To get out of this morass, one of two things needs to happen: Either corporations reorient their product lines to serve what the ageing DM (and Chinese) households want; or policies, reforms and infrastructure need to be redesigned to boost domestic consumption, compensating for the loss of exports.
Shifting the focus of policies, reforms and infrastructure to support domestic consumption is easier said than done. In fact, it is almost heresy. For decades, India’s policy framework has focused on increasing savings and investment. Consumption-driven growth is still derided for being low quality and dangerous for macroeconomic stability. Many will argue that we tried this in 2008-09 with disastrous results in 2013. I will argue that that was because we used the wrong instruments and kept using them way past their shelf life over 2010-12.
In terms of macroeconomic policies, there isn’t much exchange rates can do, given that all EMs are in the same boat and a devaluation by one country will be followed by others, negating the impact. Monetary easing has been tried with limited success. At best, policy rates can be anchored to a lower real interest rate reflecting lower medium-term growth.
Fiscal policy has a big role to play. There is no doubt India needs more infrastructure, but ramping up public investment to “pull in” corporate investment doesn’t work when there is a shortage of demand. Public investment was increased this year but corporations shrugged it off. Instead, we need fiscal policy to boost consumption. Obviously cutting income tax will help, but given the narrow tax base, it is unwise. A low-rated goods and services tax would have helped, but that seems to be tangled in political gridlock.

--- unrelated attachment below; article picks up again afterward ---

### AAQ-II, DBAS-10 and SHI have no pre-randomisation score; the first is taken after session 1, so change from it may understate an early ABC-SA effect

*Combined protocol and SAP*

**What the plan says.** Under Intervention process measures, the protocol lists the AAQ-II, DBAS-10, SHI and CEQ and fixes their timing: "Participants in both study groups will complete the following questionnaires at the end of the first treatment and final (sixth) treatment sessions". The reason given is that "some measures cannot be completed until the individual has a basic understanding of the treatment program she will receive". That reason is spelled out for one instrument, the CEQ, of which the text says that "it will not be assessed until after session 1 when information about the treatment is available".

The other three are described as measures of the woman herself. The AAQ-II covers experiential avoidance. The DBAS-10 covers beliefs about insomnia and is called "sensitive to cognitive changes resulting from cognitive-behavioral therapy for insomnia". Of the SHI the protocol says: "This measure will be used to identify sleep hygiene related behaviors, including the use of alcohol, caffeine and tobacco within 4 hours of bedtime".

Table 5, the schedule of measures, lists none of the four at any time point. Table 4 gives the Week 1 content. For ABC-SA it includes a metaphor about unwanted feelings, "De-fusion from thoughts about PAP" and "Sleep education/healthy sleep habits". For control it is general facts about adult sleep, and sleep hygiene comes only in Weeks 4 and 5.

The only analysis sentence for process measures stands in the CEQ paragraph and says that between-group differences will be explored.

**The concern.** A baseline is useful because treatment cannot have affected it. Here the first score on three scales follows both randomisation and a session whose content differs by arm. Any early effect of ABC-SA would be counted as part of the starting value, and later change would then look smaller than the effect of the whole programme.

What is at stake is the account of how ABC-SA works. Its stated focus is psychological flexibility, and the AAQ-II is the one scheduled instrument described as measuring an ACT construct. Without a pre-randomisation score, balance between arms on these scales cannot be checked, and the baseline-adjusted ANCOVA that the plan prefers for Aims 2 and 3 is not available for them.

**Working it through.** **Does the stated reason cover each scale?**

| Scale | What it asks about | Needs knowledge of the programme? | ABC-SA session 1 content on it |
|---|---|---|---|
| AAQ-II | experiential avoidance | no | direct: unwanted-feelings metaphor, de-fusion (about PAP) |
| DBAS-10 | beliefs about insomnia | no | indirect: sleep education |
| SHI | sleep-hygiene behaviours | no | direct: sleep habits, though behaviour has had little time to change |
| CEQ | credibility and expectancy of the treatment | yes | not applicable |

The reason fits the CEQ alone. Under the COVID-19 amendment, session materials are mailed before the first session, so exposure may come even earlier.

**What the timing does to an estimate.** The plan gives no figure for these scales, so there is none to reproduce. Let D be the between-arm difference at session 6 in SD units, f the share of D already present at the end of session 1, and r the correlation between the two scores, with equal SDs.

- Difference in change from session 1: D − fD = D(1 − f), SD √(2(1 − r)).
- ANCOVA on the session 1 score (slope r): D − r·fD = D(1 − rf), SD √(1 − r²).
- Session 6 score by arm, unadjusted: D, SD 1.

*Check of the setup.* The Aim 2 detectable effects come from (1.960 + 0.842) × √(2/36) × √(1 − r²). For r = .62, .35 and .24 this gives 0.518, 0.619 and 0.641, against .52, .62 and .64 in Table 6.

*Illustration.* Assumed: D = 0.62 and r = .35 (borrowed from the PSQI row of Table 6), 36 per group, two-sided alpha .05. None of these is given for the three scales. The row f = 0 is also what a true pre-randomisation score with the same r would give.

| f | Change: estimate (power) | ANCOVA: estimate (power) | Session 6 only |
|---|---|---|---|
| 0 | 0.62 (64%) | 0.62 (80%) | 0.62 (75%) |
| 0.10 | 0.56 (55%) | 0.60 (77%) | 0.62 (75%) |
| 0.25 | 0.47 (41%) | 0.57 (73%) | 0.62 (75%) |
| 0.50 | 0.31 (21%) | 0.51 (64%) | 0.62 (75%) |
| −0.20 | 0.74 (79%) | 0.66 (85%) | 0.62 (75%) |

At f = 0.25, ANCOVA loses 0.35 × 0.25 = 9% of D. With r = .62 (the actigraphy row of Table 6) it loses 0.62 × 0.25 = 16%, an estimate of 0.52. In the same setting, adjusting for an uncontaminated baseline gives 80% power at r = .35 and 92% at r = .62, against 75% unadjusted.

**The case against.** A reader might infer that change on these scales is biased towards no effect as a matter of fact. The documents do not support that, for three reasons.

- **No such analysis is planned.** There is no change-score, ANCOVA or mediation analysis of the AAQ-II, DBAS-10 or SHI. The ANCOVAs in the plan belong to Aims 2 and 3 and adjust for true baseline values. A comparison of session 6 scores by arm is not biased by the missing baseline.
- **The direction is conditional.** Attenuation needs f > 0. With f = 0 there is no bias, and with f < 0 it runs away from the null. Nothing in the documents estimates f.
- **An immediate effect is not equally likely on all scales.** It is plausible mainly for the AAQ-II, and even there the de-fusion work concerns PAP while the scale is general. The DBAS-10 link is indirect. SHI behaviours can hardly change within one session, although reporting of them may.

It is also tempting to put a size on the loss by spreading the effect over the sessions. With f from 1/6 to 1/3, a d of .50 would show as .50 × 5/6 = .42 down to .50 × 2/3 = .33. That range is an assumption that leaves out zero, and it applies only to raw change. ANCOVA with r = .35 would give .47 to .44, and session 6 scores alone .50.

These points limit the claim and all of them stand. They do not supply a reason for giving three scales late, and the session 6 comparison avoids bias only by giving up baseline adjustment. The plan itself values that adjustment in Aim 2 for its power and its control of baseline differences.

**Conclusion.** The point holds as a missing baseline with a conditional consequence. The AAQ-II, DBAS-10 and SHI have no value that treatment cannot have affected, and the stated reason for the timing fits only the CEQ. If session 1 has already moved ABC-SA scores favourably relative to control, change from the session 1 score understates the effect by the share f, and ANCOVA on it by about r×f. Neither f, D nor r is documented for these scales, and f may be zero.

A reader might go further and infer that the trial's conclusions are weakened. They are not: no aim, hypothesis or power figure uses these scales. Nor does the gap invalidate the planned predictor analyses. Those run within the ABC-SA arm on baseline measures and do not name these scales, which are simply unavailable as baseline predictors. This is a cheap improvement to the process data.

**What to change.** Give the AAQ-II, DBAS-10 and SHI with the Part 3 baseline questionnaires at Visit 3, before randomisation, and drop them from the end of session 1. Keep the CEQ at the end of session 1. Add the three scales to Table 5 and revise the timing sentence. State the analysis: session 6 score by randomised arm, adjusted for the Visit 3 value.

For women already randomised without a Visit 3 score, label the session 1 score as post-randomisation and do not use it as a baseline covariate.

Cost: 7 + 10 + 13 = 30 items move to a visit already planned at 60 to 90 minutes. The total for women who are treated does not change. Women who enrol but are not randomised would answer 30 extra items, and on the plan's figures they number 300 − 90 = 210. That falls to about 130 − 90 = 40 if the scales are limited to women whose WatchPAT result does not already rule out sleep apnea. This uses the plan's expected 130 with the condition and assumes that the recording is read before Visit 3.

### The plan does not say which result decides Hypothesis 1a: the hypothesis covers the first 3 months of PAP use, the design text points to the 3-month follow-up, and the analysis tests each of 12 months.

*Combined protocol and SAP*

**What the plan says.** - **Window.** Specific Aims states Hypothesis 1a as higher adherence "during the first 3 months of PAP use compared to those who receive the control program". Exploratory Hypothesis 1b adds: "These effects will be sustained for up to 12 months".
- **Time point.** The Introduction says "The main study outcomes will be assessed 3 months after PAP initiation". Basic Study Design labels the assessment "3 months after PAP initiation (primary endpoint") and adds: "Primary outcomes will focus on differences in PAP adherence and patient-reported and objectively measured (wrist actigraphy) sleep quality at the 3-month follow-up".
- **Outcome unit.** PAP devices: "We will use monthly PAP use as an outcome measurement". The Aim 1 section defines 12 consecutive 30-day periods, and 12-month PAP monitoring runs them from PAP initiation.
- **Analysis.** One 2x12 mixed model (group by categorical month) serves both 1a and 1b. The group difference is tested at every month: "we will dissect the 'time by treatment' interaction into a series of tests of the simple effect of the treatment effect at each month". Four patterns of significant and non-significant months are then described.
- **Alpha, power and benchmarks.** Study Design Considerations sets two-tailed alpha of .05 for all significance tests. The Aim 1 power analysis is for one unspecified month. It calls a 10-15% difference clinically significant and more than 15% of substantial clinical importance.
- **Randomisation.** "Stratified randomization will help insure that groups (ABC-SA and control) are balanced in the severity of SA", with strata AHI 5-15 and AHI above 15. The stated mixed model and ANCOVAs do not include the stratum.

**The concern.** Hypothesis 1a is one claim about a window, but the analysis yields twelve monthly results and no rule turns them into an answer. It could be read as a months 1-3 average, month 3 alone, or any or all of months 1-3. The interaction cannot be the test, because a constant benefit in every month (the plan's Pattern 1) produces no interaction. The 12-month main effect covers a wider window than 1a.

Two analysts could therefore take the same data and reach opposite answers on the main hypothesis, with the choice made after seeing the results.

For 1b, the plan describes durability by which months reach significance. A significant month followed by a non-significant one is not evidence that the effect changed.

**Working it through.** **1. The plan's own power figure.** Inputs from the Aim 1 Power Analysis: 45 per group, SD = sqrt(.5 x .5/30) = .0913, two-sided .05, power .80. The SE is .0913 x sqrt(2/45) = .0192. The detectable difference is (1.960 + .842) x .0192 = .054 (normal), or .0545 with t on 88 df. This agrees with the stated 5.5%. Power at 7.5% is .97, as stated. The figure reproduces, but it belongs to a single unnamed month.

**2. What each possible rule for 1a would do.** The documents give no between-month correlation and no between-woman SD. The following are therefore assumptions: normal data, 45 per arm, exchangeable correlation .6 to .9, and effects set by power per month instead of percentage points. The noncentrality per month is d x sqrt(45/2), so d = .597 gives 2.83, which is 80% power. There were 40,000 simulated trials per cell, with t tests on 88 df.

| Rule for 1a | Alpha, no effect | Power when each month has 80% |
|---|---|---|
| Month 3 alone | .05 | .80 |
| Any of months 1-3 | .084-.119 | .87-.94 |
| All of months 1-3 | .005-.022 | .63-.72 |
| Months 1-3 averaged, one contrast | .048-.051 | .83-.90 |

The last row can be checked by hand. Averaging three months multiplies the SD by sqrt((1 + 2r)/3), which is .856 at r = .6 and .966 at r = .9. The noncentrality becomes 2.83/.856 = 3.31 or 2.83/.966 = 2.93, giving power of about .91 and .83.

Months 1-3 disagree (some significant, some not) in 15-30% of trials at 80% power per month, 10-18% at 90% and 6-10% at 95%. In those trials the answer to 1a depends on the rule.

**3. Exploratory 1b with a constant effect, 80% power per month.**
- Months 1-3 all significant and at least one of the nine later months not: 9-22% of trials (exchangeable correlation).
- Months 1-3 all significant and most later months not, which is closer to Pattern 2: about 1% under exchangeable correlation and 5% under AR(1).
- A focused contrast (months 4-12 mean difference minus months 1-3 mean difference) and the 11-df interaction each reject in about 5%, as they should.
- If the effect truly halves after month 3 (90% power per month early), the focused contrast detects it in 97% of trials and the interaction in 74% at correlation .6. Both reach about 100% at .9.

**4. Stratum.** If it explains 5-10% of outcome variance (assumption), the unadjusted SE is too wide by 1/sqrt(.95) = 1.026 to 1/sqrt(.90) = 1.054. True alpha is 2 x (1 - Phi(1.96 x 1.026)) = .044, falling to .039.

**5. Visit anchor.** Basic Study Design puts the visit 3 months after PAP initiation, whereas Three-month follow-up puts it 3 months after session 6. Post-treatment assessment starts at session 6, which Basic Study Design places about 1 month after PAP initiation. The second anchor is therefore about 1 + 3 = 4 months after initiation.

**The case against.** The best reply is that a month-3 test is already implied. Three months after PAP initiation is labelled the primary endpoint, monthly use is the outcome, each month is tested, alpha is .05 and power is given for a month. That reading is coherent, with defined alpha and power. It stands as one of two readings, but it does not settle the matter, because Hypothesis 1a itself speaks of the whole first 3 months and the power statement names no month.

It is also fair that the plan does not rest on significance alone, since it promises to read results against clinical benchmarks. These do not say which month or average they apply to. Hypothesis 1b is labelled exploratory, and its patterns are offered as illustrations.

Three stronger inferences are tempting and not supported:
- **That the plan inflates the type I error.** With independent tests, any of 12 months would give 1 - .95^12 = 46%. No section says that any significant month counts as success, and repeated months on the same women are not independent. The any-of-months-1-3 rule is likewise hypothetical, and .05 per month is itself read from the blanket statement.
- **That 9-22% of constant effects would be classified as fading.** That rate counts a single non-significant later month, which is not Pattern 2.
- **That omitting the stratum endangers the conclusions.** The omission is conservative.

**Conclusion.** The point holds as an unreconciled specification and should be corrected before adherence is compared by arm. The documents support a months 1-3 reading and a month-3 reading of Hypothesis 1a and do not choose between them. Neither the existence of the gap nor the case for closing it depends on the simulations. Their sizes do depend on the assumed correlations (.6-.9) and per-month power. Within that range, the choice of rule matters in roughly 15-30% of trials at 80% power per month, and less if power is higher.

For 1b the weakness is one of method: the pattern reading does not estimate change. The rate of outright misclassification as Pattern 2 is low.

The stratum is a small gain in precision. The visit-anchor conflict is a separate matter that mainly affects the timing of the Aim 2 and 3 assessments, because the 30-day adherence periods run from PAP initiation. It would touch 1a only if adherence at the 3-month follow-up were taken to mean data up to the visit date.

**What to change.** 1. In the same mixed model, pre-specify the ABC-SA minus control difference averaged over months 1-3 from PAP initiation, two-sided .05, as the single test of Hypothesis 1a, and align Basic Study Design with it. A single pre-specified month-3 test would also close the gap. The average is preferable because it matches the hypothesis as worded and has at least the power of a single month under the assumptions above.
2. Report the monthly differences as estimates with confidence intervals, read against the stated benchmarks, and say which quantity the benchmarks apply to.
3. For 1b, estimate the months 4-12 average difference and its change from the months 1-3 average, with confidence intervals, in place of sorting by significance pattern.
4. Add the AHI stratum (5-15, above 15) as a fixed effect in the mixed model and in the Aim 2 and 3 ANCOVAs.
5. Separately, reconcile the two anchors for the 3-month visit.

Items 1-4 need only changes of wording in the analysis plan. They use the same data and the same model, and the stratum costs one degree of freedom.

But there are other ways fiscal policy can help. The out-of-pocket expenses on health and education for Indian households are exorbitantly high, driving a significant part of the high household savings. Making public health and education more accessible and reliable will provide the needed assurance to lower savings. Obviously, this requires much more budgetary spending, raising the fiscal deficit. But any rise can be limited by accelerating privatisation or lowering other capital expenditures.
Clearly, reforms have a big role to play and they span from capital markets to insurance. For example, strange as it may sound, health insurance products in India limit the liability of insurance companies. This reduces the risks of insurance companies but raises that of households, forcing them to increase precautionary savings. Instead, regulations should be changed to limit households’ out-of-pocket expenses and make the insurance companies bear the residual risk. This would not only improve risk-sharing but also help to bring down savings. Even the design of infrastructure matters. For example, if consumption, and not exports, is going to drive future growth, infrastructure investment needs to focus more on highway systems that connect the interior of the country, not just the metropolitans, and much less on ports.
In any event, the government needs to articulate a policy and reform agenda that reflects the realities of 2016. So far, we seem to be stuck addressing problems of 2013.